A marine engineer works to solve the technical challenges faced by ships, marine structures, machinery, or vessels. They are also be concerned with propulsion systems, power supplies, and specialized marine electronics or control systems; occasionally, the marine engineer works with coastal engineering, offshore structures, or management and consulting. Recently, marine electronics has become a growing field for the marine engineer, covering global positioning, autonomous systems, or other sensor-driven environments.
Marine engineers may be employed by various transportation industries, including on the Great Lakes, inland areas, or in deep water. Various governments and governmental agencies employ marine engineers in roles that include safety or monitoring, construction, design, defense, maintenance, and management. Marine engineers usually live near the water or shore; for example, in the United States, Texas employs more marine engineers than any other state.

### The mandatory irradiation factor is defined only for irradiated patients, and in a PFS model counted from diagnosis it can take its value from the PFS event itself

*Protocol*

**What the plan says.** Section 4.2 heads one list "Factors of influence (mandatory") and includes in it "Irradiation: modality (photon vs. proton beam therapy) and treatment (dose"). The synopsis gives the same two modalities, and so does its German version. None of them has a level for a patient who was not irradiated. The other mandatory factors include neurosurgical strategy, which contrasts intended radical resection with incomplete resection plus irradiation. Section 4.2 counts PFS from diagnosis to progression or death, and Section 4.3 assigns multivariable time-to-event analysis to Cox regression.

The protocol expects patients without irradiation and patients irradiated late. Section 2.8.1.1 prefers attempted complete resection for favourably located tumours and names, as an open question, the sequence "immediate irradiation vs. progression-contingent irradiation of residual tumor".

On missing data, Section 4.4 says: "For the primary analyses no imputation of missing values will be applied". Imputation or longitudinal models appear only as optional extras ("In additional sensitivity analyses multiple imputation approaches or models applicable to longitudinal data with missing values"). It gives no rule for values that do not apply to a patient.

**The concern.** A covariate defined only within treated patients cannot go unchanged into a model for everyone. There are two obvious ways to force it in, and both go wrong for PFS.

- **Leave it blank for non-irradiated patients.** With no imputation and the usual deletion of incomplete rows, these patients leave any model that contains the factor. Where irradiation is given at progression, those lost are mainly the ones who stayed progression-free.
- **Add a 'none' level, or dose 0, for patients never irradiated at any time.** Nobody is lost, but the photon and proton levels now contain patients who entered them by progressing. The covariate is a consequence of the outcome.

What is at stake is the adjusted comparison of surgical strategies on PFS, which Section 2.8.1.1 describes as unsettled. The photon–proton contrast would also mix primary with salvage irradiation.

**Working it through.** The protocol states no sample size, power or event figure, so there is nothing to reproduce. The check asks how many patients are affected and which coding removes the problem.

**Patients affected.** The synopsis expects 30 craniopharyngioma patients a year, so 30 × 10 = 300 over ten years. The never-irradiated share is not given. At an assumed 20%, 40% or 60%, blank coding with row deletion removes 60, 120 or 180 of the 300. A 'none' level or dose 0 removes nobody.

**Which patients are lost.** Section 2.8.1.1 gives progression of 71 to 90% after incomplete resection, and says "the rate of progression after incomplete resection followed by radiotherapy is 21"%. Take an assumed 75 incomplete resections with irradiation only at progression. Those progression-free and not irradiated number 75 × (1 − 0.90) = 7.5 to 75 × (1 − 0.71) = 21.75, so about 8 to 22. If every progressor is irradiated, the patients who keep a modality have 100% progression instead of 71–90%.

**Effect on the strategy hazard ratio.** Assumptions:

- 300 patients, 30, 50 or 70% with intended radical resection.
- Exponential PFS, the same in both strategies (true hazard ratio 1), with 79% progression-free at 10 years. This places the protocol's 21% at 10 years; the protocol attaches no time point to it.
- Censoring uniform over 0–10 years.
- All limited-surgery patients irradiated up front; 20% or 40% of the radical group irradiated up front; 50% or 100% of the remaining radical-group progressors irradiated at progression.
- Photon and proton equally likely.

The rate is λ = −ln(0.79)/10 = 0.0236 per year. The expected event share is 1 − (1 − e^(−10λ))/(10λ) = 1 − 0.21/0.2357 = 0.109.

The terminal degree for a marine engineer is either a bachelor or a master's of science degree, and some type of board registration is required. The engineering profession is usually licensed by a state or national government. In the US, the National Council of Engineering Examiners give the Professional Engineering licensing examination, which consists of two eight-hour examinations that cover a specific technical and ethical body of knowledge.
Marine Engineer Tasks
Document requirements, instructions, material specifications, and troubleshooting guides.
Monitor logs, data, and user feedback to identify trends and improve designs.
Provide technical leadership and project management for marine design and construction.
Inspect marine construction and evaluate metrics like stability, weight, and hydrostatics.